Antiplatelet agents decrease cardiovascular events but increase gastrointestinal bleeding.
Guidelines propose platelet transfusion for patients who take antiplatelet agents and have serious gastrointestinal bleeding.
Dr Loren Laine and colleagues from Connecticut, USA investigated whether such patients are at decreased risk for rebleeding or increased risk for cardiovascular events after platelet transfusion.
The researchers performed a retrospective cohort study of patients with gastrointestinal bleeding admitted to Yale-New Haven Hospital from 2008 to 2013 who were taking antiplatelet agents and had platelet counts higher than 100 × 109/L.
Cases were matched with controls for sex, age, and gastrointestinal bleeding location.
The team's primary outcome was recurrent gastrointestinal bleeding.
The research team performed multivariable regression analyses to adjust for differences in baseline characteristics.
|The adjusted odds ratio for recurrent bleeding was 1.47|
|Clinical Gastroenterology & Hepatology|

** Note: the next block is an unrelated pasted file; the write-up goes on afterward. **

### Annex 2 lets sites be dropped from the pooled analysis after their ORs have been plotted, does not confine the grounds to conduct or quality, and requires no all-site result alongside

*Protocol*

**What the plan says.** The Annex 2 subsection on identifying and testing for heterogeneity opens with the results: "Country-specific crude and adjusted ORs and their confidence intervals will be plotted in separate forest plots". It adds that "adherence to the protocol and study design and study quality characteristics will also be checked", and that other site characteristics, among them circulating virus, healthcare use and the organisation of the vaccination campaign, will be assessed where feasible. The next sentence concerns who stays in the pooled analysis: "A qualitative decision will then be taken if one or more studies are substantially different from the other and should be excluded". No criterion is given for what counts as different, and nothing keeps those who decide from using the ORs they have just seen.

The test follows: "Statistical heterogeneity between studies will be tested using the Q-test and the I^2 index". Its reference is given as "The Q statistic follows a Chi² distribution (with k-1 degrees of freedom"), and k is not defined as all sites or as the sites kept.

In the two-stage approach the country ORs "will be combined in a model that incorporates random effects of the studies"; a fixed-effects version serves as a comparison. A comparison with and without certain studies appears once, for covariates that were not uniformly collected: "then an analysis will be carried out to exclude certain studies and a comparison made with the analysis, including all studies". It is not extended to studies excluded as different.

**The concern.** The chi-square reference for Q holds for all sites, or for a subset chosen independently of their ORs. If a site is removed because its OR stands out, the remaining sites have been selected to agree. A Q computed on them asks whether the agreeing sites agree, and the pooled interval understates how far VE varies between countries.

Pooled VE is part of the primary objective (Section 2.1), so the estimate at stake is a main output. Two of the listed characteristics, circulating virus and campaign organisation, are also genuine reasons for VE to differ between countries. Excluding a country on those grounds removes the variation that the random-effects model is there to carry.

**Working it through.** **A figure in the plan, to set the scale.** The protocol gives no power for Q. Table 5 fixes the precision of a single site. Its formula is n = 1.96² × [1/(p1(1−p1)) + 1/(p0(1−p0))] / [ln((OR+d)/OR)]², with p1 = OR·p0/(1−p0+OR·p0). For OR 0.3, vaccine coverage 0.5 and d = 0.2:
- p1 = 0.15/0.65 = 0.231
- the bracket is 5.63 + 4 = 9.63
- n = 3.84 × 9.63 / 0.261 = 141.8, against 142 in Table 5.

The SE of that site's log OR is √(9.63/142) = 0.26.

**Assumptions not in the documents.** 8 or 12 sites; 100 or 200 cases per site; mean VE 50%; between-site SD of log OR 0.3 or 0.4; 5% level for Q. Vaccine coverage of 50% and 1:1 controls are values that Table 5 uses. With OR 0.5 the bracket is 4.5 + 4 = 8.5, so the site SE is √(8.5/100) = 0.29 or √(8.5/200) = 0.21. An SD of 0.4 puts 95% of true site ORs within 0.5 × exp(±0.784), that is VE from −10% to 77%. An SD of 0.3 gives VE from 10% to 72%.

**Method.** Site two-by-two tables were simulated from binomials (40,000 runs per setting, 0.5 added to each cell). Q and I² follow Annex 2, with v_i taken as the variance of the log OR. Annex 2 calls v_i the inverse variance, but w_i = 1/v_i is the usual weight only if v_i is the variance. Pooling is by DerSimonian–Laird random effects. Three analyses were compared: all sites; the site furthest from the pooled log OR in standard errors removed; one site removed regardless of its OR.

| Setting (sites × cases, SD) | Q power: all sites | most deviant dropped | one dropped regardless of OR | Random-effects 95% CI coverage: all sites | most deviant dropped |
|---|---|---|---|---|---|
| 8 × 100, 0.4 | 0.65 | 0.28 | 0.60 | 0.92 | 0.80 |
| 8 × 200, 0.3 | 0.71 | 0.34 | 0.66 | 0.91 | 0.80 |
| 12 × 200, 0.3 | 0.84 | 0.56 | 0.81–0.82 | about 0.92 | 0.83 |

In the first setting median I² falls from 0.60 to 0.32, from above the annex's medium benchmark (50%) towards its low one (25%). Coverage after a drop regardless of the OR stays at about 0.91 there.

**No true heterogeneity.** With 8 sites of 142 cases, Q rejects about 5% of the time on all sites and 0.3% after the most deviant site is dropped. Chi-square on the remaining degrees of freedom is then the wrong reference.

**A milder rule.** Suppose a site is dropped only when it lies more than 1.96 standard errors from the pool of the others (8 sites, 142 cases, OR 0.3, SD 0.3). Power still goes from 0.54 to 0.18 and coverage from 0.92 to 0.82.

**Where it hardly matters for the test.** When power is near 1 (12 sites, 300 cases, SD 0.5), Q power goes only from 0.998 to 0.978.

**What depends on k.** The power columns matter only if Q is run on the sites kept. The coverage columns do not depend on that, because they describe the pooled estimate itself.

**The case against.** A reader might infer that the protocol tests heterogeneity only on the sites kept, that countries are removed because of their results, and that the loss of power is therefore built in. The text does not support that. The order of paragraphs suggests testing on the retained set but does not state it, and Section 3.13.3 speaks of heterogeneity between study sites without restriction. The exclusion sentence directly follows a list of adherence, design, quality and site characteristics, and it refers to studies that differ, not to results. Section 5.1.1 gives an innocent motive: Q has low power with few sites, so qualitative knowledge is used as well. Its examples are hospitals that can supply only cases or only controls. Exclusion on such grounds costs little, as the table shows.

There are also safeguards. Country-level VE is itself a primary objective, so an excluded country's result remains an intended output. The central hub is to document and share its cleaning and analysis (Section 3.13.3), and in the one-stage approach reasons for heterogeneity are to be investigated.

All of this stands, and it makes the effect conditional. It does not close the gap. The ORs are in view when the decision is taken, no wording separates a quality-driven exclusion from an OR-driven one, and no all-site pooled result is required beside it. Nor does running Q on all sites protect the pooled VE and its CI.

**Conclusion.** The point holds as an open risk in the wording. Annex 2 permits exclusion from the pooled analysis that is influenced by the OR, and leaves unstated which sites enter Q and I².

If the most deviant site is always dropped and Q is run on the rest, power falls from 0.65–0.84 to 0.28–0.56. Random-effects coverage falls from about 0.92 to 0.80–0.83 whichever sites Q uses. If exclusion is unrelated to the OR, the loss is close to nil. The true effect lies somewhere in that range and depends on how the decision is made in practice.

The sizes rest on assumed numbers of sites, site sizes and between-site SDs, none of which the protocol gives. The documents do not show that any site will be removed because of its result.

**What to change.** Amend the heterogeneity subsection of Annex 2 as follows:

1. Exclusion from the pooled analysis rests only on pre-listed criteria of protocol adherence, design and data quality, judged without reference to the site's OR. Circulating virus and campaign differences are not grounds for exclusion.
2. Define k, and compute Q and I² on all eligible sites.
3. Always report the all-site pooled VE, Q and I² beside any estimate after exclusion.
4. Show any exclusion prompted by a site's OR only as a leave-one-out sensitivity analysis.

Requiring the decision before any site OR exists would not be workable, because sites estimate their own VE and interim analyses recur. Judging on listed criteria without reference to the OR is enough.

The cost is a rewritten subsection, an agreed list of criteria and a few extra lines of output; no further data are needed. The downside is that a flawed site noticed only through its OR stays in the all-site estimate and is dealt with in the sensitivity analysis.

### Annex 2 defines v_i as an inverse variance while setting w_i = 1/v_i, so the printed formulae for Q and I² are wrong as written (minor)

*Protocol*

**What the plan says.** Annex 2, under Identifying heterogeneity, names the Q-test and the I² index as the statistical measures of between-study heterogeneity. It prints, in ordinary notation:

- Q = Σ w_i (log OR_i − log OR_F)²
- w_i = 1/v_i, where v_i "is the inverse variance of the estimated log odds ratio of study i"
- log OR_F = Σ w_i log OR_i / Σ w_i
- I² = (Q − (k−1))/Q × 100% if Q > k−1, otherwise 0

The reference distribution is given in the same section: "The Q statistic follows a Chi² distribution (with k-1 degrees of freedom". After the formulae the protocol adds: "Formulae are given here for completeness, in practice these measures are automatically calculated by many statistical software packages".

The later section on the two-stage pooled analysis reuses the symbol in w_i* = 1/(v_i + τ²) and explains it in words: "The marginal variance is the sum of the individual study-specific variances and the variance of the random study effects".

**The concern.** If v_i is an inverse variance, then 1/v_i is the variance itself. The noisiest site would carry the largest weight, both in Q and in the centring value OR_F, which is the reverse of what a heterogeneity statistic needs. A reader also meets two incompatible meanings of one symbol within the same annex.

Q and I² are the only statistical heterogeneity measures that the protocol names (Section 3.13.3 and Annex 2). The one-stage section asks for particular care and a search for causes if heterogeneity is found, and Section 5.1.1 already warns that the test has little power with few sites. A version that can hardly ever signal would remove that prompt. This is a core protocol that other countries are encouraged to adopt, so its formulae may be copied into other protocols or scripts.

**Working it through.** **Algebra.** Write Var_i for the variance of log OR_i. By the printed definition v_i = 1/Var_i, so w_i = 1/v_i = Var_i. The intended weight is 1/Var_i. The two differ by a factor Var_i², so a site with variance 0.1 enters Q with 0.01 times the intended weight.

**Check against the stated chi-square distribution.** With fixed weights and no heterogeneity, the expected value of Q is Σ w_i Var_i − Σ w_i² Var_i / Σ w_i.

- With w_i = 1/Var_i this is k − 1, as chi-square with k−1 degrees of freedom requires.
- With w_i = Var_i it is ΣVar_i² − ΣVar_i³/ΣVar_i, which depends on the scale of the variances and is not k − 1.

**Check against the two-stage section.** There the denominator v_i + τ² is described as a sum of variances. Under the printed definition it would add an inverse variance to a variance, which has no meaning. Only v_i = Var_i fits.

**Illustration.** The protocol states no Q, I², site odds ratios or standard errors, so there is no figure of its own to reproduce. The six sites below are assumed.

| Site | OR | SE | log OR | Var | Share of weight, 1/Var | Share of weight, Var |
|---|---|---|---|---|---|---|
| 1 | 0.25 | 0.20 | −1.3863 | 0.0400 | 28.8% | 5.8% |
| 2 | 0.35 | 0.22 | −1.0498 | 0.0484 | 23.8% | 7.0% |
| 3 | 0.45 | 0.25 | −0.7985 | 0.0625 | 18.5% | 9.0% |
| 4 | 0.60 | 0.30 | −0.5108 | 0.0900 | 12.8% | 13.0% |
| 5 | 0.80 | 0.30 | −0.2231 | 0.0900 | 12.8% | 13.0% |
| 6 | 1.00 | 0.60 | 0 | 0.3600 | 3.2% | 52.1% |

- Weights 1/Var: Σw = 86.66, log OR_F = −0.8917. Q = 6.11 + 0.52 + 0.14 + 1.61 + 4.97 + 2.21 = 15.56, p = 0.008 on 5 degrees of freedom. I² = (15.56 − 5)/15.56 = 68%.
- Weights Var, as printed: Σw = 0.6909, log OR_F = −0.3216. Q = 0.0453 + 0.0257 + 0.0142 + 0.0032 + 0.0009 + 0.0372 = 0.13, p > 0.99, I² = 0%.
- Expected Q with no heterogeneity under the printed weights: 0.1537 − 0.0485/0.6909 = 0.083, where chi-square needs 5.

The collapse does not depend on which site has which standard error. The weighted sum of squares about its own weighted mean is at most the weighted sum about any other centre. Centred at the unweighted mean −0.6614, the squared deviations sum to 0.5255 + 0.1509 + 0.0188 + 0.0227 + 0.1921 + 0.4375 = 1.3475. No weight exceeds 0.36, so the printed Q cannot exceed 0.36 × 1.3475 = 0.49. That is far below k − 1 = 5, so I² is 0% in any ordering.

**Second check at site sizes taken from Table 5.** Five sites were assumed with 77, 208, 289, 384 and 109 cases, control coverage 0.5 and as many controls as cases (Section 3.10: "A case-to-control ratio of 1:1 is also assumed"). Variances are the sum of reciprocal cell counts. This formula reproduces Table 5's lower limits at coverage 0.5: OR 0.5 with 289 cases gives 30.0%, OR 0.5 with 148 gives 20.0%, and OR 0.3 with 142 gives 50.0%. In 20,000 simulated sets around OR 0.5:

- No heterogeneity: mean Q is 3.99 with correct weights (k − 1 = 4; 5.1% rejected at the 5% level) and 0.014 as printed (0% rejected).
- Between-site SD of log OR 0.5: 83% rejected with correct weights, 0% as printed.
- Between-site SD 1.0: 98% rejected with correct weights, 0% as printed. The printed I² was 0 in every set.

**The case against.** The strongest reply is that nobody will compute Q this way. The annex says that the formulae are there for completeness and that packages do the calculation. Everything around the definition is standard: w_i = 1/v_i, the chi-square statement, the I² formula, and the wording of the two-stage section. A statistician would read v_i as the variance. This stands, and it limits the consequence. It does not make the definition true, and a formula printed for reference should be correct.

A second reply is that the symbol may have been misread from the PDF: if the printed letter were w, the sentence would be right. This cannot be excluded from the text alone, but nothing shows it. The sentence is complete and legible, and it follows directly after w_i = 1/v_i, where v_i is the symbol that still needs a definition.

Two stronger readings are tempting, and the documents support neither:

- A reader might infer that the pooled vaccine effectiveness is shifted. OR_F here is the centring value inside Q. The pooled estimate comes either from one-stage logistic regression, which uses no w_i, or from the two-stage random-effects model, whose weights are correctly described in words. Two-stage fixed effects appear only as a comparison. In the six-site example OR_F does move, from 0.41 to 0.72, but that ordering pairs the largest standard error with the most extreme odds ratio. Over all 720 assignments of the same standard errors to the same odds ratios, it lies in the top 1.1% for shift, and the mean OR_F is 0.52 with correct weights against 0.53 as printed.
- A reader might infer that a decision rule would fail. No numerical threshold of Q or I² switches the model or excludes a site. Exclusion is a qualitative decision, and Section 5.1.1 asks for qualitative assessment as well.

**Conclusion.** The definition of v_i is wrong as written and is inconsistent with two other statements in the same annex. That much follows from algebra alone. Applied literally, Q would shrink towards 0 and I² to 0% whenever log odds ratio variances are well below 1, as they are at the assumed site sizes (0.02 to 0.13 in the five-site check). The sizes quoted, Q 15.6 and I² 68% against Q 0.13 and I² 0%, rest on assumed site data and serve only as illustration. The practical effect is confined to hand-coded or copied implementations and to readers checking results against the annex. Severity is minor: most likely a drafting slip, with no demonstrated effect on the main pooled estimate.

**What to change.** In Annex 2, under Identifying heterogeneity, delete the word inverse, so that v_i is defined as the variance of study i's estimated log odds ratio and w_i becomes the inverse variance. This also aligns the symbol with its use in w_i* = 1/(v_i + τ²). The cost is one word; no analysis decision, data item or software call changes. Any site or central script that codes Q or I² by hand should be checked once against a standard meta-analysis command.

The team found that cases and controls had similar proportions of gastrointestinal bleeding due to non-variceal upper gastrointestinal bleeding, and colonic gastrointestinal bleeding.
The research team observed that cases had more severe gastrointestinal bleeding than controls, which was based on lower blood pressure and hemoglobin levels and higher heart rates, and the proportion admitted to intensive care.
The team showed that higher proportions of cases had major cardiovascular events, died, or had hospital stay longer than 4 days.
However, the researchers showed a significant difference between cases and controls in only risk of death.
The team found that the adjusted odds ratio for recurrent bleeding was 1.47 for cases vs controls.
Dr Laine's team concludes, "The use of platelet transfusions in patients with gastrointestinal bleeding who are taking antiplatelet agents without thrombocytopenia did not reduce rebleeding but was associated with higher mortality."
"At least some of the increase in mortality could be due to the residual bias of an observational study, but because of the lack of benefit, we do not support the use of platelet transfusions in patients with gastrointestinal bleeding who are taking antiplatelet agents."